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Going to Texas for a Discharge?

posted by Bob Lawless

Yesterday, a practicing attorney left a note on a December post from Elizabeth Warren, "Bankruptcy Reform and Credit Card Losses." He wrote:

[A]s a consumer practitioner I have noticed a tendency among debtors to suffer the indignities of bottom feeding debt collectors rather than the indignities imposed by Congress. True creditors are not any better off, because they still write off debt, but now it is now bought up at deeply discounted rates by a developing cottage industry of bottom feeders who attempt to collect by being obnoxious. I have actually had clients move and leave no forwarding address to escape such practitioners as Collect America.

If this one report has captured a more general phenomenon, we have come full circle as a society. The United States did not have a permanent bankruptcy law until 1898, and there were various bankruptcy laws in effect for only 16 of the first 109 of this republic. That did not mean there was no discharge from your debts. Many debtors would simply move west, beyond the reach of their creditors. The phrase "G.T.T." or "Gone to Texas" was shorthand for a debtor who had moved to escape creditors. It is no coincidence that the United States enacted a permanent bankruptcy law about the same time as the frontier closed. Is history repeating itself? Debtors cannot move to the frontier anymore to escape their creditors, but is going underground the new "Gone to Texas?"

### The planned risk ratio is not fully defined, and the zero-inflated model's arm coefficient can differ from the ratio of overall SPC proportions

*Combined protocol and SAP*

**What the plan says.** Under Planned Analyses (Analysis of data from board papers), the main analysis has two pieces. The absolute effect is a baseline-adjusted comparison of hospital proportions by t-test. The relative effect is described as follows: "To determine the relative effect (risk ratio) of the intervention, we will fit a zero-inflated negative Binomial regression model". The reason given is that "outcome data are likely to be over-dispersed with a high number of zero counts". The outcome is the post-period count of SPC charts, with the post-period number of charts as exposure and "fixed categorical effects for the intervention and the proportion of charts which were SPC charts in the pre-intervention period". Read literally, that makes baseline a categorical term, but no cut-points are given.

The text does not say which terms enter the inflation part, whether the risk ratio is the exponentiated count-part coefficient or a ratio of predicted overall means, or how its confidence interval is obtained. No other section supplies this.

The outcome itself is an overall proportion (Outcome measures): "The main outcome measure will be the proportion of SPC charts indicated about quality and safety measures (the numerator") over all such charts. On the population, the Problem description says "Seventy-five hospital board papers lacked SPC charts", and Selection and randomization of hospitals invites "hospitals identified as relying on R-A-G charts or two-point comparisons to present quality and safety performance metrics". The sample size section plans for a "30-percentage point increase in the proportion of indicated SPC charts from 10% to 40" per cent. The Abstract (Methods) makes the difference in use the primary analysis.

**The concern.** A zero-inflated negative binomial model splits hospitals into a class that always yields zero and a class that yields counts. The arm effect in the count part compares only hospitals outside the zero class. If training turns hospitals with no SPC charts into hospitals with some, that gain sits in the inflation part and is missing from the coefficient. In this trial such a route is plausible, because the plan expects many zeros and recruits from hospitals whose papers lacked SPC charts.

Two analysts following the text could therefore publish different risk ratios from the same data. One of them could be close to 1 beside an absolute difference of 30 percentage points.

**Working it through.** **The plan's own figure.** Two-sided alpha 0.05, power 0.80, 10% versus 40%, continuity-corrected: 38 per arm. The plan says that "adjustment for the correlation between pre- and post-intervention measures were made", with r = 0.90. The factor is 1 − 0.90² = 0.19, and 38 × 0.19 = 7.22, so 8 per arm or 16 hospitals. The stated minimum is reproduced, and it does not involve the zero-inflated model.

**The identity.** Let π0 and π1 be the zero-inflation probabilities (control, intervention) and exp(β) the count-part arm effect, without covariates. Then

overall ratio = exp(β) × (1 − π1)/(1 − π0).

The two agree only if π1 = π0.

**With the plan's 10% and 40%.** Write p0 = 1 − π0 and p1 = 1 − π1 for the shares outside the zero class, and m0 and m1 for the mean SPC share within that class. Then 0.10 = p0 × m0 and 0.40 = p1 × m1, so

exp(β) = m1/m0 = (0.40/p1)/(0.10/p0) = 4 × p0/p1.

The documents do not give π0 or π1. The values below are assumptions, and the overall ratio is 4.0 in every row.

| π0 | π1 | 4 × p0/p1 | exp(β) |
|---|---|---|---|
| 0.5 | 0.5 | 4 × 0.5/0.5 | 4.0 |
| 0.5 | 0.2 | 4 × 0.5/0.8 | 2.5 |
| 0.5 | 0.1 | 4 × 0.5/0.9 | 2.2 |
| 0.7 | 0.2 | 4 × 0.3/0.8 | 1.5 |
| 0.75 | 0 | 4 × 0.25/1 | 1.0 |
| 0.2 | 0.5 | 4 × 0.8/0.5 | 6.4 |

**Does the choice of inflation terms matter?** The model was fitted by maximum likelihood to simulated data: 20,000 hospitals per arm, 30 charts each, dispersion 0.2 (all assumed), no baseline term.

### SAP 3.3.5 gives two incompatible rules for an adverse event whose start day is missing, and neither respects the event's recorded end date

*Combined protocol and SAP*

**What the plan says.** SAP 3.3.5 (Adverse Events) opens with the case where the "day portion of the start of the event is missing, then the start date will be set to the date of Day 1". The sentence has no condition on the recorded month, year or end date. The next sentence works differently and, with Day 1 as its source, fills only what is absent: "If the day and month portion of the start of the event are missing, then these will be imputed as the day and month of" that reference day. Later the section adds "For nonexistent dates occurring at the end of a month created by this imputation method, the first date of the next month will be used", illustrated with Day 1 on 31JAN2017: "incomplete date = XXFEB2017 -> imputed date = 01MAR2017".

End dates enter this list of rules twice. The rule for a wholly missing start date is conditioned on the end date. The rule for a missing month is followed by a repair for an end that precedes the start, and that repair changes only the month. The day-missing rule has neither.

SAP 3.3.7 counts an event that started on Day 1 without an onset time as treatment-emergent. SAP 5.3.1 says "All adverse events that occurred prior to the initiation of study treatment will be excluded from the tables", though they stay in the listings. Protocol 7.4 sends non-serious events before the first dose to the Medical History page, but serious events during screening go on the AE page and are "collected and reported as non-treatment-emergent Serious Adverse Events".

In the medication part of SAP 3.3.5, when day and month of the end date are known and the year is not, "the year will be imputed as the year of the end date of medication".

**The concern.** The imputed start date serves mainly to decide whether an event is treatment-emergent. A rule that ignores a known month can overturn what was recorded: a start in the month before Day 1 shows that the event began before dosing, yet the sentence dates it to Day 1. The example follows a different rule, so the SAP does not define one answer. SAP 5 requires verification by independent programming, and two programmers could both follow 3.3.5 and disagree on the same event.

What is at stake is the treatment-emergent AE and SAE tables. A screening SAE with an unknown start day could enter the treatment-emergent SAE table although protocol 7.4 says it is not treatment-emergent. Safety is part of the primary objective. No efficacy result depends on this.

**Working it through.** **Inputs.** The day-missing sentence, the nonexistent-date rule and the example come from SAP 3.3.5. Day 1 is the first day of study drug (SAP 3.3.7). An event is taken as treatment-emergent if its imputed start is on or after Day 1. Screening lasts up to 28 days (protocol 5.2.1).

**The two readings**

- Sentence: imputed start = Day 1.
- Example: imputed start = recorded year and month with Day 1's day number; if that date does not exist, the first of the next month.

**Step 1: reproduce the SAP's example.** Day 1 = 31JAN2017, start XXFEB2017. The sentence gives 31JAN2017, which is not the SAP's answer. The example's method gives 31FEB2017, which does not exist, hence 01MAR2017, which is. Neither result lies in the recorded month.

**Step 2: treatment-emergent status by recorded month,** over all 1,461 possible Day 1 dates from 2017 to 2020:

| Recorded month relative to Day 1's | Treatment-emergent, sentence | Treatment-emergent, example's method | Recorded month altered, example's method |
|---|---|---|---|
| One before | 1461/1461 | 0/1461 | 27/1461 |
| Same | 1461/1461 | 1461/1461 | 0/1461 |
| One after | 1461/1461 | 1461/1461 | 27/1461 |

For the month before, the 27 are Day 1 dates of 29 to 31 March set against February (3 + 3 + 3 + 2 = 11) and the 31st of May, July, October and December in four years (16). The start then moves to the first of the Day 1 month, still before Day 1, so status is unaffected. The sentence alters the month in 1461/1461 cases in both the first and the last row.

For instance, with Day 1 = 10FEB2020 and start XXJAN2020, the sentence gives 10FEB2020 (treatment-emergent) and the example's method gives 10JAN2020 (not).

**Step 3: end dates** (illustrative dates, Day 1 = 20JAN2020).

This comment also made me think about some of the concerns that were raised about the harsh 2005 bankruptcy law. Its proponents even admitted that the goal was to get fewer people to file bankruptcy. Of course, shutting the door to the bankruptcy courthouse does not solve hopeless financial problems. It just leaves consumers with hopeless financial problems with one less place to turn for a solution. I like to analogize the law and its proponents to shutting down a hospital and claiming to have cured disease.